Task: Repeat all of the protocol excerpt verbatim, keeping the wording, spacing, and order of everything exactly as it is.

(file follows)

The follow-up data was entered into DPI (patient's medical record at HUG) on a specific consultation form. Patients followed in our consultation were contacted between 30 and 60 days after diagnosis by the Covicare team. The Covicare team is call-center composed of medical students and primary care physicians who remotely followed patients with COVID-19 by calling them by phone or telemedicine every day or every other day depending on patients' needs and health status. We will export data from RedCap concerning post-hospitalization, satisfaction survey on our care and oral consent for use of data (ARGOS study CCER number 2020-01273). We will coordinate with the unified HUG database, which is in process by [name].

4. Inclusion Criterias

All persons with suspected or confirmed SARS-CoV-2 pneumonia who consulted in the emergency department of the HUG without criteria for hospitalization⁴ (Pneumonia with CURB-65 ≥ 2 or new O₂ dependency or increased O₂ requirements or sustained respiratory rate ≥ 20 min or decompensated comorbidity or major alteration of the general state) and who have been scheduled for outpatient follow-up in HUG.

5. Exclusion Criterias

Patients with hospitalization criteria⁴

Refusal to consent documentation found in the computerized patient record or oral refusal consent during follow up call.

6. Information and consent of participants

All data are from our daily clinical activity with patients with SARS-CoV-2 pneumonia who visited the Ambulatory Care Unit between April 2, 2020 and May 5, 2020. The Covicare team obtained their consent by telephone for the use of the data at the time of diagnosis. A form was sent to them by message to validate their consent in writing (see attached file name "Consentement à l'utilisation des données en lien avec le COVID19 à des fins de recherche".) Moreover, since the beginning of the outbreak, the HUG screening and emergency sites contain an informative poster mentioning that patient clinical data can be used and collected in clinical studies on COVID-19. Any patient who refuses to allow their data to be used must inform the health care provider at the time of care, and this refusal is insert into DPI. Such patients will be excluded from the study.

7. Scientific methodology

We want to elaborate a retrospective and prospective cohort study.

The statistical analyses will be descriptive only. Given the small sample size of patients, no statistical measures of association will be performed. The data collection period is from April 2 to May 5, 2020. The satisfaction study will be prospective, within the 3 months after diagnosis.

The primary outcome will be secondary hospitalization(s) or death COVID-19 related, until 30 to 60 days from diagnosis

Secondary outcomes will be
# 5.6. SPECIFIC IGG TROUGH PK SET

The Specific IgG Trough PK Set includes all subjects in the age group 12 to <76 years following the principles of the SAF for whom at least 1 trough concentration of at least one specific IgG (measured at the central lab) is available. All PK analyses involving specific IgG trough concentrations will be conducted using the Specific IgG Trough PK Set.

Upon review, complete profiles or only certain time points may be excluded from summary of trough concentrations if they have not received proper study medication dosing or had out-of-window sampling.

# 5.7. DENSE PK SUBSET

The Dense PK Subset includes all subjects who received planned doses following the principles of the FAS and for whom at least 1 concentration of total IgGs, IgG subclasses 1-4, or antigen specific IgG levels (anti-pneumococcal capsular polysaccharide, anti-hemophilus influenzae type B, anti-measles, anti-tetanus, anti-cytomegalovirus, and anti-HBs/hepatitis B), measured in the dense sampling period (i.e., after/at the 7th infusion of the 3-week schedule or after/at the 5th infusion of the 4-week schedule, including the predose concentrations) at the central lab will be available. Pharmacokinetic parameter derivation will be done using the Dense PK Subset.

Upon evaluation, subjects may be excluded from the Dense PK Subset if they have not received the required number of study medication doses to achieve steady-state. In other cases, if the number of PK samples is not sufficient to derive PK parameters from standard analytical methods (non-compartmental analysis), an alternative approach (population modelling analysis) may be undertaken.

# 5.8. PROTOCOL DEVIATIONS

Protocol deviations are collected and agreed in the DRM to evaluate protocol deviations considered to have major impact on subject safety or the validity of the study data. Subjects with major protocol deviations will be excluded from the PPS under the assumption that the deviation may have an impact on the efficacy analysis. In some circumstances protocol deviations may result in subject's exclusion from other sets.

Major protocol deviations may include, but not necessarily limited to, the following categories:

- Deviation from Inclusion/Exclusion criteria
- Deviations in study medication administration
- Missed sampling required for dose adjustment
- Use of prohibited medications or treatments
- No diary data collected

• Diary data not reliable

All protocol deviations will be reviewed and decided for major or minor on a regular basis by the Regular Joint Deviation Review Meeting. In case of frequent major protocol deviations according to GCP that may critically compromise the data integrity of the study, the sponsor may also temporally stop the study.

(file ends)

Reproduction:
The follow-up data was entered into DPI (patient's medical record at HUG) on a specific consultation form. Patients followed in our consultation were contacted between 30 and 60 days after diagnosis by the Covicare team. The Covicare team is call-center composed of medical students and primary care physicians who remotely followed patients with COVID-19 by calling them by phone or telemedicine every day or every other day depending on patients' needs and health status. We will export data from RedCap concerning post-hospitalization, satisfaction survey on our care and oral consent for use of data (ARGOS study CCER number 2020-01273). We will coordinate with the unified HUG database, which is in process by [name].

4. Inclusion Criterias

All persons with suspected or confirmed SARS-CoV-2 pneumonia who consulted in the emergency department of the HUG without criteria for hospitalization⁴ (Pneumonia with CURB-65 ≥ 2 or new O₂ dependency or increased O₂ requirements or sustained respiratory rate ≥ 20 min or decompensated comorbidity or major alteration of the general state) and who have been scheduled for outpatient follow-up in HUG.

5. Exclusion Criterias

Patients with hospitalization criteria⁴

Refusal to consent documentation found in the computerized patient record or oral refusal consent during follow up call.

6. Information and consent of participants

All data are from our daily clinical activity with patients with SARS-CoV-2 pneumonia who visited the Ambulatory Care Unit between April 2, 2020 and May 5, 2020. The Covicare team obtained their consent by telephone for the use of the data at the time of diagnosis. A form was sent to them by message to validate their consent in writing (see attached file name "Consentement à l'utilisation des données en lien avec le COVID19 à des fins de recherche".) Moreover, since the beginning of the outbreak, the HUG screening and emergency sites contain an informative poster mentioning that patient clinical data can be used and collected in clinical studies on COVID-19. Any patient who refuses to allow their data to be used must inform the health care provider at the time of care, and this refusal is insert into DPI. Such patients will be excluded from the study.

7. Scientific methodology

We want to elaborate a retrospective and prospective cohort study.

The statistical analyses will be descriptive only. Given the small sample size of patients, no statistical measures of association will be performed. The data collection period is from April 2 to May 5, 2020. The satisfaction study will be prospective, within the 3 months after diagnosis.

The primary outcome will be secondary hospitalization(s) or death COVID-19 related, until 30 to 60 days from diagnosis

Secondary outcomes will be
# 5.6. SPECIFIC IGG TROUGH PK SET

The Specific IgG Trough PK Set includes all subjects in the age group 12 to <76 years following the principles of the SAF for whom at least 1 trough concentration of at least one specific IgG (measured at the central lab) is available. All PK analyses involving specific IgG trough concentrations will be conducted using the Specific IgG Trough PK Set.

Upon review, complete profiles or only certain time points may be excluded from summary of trough concentrations if they have not received proper study medication dosing or had out-of-window sampling.

# 5.7. DENSE PK SUBSET

The Dense PK Subset includes all subjects who received planned doses following the principles of the FAS and for whom at least 1 concentration of total IgGs, IgG subclasses 1-4, or antigen specific IgG levels (anti-pneumococcal capsular polysaccharide, anti-hemophilus influenzae type B, anti-measles, anti-tetanus, anti-cytomegalovirus, and anti-HBs/hepatitis B), measured in the dense sampling period (i.e., after/at the 7th infusion of the 3-week schedule or after/at the 5th infusion of the 4-week schedule, including the predose concentrations) at the central lab will be available. Pharmacokinetic parameter derivation will be done using the Dense PK Subset.

Upon evaluation, subjects may be excluded from the Dense PK Subset if they have not received the required number of study medication doses to achieve steady-state. In other cases, if the number of PK samples is not sufficient to derive PK parameters from standard analytical methods (non-compartmental analysis), an alternative approach (population modelling analysis) may be undertaken.

# 5.8. PROTOCOL DEVIATIONS

Protocol deviations are collected and agreed in the DRM to evaluate protocol deviations considered to have major impact on subject safety or the validity of the study data. Subjects with major protocol deviations will be excluded from the PPS under the assumption that the deviation may have an impact on the efficacy analysis. In some circumstances protocol deviations may result in subject's exclusion from other sets.

Major protocol deviations may include, but not necessarily limited to, the following categories:

- Deviation from Inclusion/Exclusion criteria
- Deviations in study medication administration
- Missed sampling required for dose adjustment
- Use of prohibited medications or treatments
- No diary data collected

• Diary data not reliable

All protocol deviations will be reviewed and decided for major or minor on a regular basis by the Regular Joint Deviation Review Meeting. In case of frequent major protocol deviations according to GCP that may critically compromise the data integrity of the study, the sponsor may also temporally stop the study.